Non-venereal Treponematoses (Pinta) — photos

Symptoms and syndromes in photos

Main » Infectious diseases » Infections Acquired through the Skin and Mucous Membranes » Non-venereal Treponematoses

 Pinta is endemic in the New World from Mexico to the Amazon. 'Pintids' start as small papules and develop into plaques with actively growing edges which become confluent. In the late stages the 'pintids' become depigmented. The causative organism of Pinta, T. carateum, is morpho­logically indistinguishable from that of syphilis and Bejel.

Depigmentation lesions of Pinta.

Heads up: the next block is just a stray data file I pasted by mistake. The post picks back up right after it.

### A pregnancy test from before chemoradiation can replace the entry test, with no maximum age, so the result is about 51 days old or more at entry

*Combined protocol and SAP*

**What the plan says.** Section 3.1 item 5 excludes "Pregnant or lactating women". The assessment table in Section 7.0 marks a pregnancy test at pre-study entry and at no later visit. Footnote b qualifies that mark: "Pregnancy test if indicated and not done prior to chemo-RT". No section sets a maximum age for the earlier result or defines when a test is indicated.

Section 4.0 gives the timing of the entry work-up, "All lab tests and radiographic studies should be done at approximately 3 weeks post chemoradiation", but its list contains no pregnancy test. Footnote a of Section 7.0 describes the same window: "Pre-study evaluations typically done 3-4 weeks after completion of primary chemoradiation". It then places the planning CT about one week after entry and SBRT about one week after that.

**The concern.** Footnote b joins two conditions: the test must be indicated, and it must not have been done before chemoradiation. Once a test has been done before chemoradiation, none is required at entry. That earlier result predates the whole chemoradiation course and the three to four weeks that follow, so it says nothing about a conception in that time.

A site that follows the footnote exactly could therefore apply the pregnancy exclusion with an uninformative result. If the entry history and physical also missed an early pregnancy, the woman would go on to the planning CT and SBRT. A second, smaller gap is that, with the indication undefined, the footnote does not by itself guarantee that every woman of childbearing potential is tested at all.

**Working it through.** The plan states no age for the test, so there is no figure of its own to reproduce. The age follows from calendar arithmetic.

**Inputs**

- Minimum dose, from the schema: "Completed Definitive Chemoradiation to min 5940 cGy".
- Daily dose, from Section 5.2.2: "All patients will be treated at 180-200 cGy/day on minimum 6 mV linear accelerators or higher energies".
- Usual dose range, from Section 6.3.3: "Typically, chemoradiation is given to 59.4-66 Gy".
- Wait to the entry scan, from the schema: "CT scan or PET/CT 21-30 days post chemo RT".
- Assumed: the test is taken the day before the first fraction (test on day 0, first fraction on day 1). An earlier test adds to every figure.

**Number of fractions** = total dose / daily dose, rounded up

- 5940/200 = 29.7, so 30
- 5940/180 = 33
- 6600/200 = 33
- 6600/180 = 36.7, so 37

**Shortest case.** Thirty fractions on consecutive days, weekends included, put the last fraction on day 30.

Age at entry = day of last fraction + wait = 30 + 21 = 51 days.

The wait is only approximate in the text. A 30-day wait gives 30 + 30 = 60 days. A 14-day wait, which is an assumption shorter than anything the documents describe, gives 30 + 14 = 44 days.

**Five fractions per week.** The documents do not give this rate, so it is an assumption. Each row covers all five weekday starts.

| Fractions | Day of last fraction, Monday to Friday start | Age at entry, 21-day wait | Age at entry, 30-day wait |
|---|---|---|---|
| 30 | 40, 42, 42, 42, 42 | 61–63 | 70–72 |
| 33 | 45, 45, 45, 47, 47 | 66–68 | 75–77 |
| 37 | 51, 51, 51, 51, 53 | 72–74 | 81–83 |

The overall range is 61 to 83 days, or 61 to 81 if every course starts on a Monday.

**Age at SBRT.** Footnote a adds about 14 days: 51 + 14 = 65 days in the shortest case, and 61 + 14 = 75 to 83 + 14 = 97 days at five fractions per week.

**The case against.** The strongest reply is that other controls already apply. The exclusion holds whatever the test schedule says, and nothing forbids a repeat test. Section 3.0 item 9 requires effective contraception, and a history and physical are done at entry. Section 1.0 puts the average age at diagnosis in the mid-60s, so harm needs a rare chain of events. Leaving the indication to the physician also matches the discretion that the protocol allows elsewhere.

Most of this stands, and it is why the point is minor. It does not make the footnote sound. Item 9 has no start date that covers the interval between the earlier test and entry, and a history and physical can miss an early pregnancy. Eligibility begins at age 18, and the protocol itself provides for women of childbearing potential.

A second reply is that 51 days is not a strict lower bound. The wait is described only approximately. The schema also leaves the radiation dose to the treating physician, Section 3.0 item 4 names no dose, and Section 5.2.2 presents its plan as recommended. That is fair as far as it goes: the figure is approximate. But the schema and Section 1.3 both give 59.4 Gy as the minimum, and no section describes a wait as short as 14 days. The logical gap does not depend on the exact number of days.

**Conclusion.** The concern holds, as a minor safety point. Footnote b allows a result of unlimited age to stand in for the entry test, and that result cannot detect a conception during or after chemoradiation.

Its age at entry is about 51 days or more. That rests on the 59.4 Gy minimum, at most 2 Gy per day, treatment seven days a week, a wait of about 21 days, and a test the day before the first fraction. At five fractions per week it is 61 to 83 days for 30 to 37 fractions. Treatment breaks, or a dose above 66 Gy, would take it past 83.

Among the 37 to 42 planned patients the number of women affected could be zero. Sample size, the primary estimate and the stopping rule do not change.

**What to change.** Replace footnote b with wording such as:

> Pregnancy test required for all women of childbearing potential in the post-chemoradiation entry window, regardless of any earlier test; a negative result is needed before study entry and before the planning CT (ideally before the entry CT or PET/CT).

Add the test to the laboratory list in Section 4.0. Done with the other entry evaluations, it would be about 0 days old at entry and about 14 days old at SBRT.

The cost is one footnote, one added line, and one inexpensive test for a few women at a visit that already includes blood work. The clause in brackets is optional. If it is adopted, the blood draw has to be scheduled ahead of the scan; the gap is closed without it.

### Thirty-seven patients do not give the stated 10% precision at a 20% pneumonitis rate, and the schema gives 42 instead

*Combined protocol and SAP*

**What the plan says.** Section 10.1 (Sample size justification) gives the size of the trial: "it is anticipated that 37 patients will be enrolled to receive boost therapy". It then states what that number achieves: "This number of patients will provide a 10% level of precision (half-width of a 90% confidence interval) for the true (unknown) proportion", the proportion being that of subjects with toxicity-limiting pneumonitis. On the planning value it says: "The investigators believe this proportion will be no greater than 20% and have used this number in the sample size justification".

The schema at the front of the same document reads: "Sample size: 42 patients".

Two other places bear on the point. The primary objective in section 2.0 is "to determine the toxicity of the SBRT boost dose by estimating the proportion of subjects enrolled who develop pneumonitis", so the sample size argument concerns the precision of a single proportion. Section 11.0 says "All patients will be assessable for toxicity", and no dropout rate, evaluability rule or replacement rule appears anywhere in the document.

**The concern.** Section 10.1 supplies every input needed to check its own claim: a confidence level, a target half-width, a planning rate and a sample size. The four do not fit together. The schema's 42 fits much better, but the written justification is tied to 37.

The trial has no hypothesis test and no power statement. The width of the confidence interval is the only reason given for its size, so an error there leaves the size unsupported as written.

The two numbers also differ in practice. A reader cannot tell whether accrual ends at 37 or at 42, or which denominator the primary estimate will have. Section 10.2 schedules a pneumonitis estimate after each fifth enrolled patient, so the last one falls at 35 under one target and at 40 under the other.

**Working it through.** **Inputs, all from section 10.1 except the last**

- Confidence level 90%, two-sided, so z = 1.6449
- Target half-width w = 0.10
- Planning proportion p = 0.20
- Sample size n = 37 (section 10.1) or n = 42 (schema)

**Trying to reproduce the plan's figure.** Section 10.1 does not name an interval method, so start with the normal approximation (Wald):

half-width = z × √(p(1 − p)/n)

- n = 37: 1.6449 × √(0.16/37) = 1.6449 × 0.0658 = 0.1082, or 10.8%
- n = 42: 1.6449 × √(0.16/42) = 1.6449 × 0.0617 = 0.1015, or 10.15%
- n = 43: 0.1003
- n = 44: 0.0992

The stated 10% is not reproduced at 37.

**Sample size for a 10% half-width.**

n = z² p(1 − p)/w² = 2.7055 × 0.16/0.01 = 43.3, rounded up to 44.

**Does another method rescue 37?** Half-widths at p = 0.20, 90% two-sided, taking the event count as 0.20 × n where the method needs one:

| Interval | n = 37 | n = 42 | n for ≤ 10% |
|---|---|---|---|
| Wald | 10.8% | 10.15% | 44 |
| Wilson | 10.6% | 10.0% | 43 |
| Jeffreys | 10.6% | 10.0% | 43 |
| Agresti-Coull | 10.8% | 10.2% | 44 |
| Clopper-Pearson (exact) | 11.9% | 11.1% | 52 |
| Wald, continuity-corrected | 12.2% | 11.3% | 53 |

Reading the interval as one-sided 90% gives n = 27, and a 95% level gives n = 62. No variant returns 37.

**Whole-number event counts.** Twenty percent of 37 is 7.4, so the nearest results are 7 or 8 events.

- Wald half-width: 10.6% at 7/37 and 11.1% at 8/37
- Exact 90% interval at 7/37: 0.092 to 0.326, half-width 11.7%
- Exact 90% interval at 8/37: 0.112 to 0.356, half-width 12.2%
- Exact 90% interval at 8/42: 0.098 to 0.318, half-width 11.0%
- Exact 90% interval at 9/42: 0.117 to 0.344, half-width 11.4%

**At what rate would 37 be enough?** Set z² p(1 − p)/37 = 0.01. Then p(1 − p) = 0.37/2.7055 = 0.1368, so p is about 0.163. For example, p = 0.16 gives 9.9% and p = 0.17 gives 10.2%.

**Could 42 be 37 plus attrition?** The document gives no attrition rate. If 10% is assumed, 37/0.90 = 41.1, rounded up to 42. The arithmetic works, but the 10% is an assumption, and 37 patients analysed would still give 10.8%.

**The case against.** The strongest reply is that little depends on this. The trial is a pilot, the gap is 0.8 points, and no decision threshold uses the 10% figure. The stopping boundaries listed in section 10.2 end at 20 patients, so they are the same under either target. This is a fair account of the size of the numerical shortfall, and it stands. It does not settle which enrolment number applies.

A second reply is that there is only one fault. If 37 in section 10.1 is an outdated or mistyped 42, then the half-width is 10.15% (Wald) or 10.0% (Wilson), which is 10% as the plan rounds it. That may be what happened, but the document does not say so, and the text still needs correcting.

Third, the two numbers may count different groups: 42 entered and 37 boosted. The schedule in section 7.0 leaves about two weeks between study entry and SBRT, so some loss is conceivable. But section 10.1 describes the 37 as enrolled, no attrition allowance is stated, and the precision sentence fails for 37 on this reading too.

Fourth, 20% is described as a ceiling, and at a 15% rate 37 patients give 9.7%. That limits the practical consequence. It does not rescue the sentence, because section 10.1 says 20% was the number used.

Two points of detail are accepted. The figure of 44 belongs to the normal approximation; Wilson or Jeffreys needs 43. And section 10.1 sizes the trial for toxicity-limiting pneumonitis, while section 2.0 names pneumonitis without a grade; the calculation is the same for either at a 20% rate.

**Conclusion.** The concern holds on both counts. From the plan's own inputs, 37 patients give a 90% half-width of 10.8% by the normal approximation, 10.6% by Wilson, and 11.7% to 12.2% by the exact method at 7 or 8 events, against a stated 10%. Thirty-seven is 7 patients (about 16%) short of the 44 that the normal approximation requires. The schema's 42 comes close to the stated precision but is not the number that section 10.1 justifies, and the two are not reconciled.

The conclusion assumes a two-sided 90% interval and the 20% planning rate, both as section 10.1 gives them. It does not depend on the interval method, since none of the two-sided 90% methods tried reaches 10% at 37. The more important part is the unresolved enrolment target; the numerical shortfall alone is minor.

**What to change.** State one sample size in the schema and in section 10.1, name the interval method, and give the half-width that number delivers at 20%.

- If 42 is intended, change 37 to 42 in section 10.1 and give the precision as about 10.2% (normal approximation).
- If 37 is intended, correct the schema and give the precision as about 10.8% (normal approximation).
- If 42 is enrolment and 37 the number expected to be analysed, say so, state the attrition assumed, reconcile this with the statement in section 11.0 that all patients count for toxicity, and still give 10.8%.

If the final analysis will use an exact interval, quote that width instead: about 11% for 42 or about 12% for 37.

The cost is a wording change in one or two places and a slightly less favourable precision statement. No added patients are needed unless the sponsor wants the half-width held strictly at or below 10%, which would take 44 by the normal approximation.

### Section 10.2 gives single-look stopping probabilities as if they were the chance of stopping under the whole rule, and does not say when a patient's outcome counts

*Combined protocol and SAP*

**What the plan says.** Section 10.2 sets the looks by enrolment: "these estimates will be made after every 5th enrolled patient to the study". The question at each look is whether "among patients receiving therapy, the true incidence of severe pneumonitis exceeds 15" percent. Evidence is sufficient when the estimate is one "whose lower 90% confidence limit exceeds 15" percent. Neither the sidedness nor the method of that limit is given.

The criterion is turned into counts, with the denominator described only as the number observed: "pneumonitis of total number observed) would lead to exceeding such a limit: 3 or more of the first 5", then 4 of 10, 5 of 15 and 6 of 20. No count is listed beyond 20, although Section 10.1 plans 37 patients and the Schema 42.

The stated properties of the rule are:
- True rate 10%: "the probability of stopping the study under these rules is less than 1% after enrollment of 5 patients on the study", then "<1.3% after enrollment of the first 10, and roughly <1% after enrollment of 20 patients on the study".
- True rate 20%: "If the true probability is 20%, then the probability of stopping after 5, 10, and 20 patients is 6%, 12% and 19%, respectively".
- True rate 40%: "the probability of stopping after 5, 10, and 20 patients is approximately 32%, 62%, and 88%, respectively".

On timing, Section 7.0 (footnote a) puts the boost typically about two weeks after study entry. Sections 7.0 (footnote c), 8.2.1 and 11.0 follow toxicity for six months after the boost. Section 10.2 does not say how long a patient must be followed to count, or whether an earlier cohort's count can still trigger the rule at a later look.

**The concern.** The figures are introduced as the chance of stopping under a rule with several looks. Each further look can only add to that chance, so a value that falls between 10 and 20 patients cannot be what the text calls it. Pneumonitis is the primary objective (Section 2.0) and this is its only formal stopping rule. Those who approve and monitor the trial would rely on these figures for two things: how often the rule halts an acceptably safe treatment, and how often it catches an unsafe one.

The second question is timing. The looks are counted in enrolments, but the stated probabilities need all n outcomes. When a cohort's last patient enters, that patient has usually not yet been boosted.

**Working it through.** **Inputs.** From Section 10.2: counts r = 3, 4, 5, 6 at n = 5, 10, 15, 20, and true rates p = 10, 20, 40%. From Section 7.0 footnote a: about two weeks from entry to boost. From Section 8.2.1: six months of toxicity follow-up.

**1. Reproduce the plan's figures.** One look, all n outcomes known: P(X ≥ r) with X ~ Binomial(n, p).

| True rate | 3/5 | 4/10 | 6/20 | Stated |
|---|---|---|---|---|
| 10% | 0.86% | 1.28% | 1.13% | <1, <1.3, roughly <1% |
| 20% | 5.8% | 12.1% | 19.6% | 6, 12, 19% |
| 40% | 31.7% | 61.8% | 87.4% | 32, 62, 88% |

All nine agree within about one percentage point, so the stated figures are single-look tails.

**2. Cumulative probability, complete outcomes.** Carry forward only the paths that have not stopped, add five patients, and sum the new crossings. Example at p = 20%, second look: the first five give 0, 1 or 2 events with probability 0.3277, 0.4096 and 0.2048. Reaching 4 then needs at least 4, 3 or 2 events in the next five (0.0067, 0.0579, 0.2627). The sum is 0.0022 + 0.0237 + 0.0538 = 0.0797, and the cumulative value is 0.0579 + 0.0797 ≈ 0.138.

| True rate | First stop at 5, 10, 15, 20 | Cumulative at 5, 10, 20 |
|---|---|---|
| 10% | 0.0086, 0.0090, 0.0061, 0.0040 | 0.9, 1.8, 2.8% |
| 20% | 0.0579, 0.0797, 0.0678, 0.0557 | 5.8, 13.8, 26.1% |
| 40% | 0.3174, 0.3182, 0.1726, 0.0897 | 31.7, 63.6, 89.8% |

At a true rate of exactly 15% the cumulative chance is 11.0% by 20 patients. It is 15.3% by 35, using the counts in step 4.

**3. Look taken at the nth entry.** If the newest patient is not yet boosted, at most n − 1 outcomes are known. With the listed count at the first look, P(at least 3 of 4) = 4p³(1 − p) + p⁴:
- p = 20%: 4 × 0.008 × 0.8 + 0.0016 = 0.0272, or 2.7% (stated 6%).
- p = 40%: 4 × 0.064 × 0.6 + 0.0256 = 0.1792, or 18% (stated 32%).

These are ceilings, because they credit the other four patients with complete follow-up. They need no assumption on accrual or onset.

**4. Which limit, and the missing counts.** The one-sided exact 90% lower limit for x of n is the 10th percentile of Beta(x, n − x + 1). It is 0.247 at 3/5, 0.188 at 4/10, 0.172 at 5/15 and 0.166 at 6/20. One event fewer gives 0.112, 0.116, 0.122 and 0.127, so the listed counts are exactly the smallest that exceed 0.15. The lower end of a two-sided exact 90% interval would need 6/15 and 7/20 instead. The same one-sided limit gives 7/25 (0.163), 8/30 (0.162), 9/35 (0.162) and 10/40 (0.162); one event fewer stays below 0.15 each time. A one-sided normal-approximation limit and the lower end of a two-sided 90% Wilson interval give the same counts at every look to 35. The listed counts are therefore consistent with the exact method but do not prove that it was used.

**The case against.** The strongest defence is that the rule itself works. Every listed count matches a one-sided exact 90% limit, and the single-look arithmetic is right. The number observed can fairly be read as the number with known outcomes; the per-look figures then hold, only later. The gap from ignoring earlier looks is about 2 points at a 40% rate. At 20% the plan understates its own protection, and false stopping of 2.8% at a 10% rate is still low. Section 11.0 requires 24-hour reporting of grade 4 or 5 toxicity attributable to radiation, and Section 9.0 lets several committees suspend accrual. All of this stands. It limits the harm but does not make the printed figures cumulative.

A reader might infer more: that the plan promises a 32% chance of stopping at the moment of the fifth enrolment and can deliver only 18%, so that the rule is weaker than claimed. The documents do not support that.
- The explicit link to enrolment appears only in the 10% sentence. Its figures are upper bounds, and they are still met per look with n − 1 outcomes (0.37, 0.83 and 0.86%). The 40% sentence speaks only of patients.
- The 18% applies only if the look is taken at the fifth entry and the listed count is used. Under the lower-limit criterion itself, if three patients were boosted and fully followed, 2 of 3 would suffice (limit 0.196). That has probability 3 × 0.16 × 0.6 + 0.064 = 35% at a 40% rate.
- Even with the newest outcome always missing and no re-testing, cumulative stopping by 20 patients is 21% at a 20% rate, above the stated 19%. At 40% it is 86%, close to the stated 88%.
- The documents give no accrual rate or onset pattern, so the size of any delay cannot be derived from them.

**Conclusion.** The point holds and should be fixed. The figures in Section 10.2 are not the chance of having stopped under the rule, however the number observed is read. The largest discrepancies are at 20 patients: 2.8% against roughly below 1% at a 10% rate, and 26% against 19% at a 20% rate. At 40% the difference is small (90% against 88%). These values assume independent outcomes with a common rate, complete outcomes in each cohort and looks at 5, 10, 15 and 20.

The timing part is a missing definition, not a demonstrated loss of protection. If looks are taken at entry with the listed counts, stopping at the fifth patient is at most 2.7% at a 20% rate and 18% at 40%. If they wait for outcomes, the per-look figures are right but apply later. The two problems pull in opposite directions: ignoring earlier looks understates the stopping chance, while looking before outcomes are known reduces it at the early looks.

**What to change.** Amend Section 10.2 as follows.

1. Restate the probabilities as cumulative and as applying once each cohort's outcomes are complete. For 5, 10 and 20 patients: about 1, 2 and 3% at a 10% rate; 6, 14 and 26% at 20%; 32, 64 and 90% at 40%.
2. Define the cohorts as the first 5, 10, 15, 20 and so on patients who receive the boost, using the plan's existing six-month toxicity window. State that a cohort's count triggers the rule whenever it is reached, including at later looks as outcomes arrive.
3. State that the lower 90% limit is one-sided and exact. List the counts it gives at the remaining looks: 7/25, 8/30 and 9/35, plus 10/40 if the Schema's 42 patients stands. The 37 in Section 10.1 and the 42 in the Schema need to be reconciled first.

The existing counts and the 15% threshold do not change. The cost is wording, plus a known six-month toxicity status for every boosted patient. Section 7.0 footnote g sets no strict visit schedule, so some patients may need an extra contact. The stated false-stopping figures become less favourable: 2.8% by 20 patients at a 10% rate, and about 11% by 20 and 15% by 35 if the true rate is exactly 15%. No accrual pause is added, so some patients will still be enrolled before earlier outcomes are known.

Photo 1. Depigmentation lesions of Pinta.

Secondary rash in endemic syphilis.

Photo 2. Secondary rash in endemic syphilis. These non-venereal spirochaetoses ('endemic syphilis') occur mainly in dry parts of Africa, the Balkans, and Australia. A florid secondary maculopapular eruption and associated adenitis is usually the first sign. Tertiary complications including gangosa may develop. In the Middle East the condition is known as Bejel. Other forms of non-venereal 'endemic syphiles' are njovera (Rhodesia), skerlievo (Borneo), dichuchwa (Botswana) and siti (Gambia).

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